In Brief

British army to see number of troops slashed

Defence chiefs discussing plans to cut number of combat personnel

Defence chiefs are considering plans to slash the size of the British army and lend out one of the Royal Navy’s flagship aircraft carriers amid fears they could be forced into further spending cuts.

The Conservative manifesto unveiled yesterday ditched a promise made in 2017 by Theresa May to “maintain the overall size of the armed forces”.

The party's 2015 manifesto pledge to keep the army’s strength above 82,000 has already been dropped, with the number of fighting personnel currently standing at just 73,000.

Despite a future Tory government vowing to maintain defence spending at more than 2% of GDP, The Sunday Times says service chiefs “are already in conflict over plans that would refocus Britain’s war-fighting capability and cut the number of personnel”.

The paper says senior officers are discussing an army of between 60,000 and 65,000, the smallest for centuries, and “in a move that will cause uproar in the navy, army chiefs are pressing to mothball one of Britain’s new aircraft carriers — or lease it to the Americans”.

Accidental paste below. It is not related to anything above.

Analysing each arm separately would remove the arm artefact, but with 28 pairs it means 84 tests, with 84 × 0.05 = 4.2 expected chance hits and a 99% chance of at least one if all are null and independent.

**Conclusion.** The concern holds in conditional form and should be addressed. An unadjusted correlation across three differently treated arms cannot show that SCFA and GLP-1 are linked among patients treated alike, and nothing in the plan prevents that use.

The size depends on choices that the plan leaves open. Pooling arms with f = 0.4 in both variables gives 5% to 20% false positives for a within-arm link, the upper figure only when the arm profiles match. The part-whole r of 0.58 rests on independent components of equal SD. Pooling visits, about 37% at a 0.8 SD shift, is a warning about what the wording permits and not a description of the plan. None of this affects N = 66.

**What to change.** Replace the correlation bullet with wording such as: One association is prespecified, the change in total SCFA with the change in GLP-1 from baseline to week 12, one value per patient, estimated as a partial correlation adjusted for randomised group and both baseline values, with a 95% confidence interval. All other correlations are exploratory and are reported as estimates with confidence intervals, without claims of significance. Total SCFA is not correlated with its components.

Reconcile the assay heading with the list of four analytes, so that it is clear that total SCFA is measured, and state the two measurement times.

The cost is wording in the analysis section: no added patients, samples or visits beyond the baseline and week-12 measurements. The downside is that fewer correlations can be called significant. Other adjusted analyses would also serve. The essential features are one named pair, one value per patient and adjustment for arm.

One source told the newspaper: “The army hates the aircraft carriers, which they have always seen as white elephants, but the Americans love them. They’re cutting-edge because they can operate with far fewer crew than the US carriers.

“The army can’t recruit or retain the people it needs. Both the army and the navy think that the job of the RAF will soon be done by drones”, they added.

Last year, the former commander of the UK's Maritime Forces, Rear Admiral Alex Burton told the BBC that Britain was in danger of losing its status as a “credible military power”.

Budget cuts and rising military threats meant the ability to “fight and win on the front line” was being affected and if fresh spending was not announced, the UK would be morally poorer on the world stage, Burton warned.

The Daily Mail reports that Defence Secretary Ben Wallace has secured a further £2.2bn for the military but has said he would prefer to cut capabilities and do a smaller number of things better, prioritising improved kit rather than an expanded fighting force.

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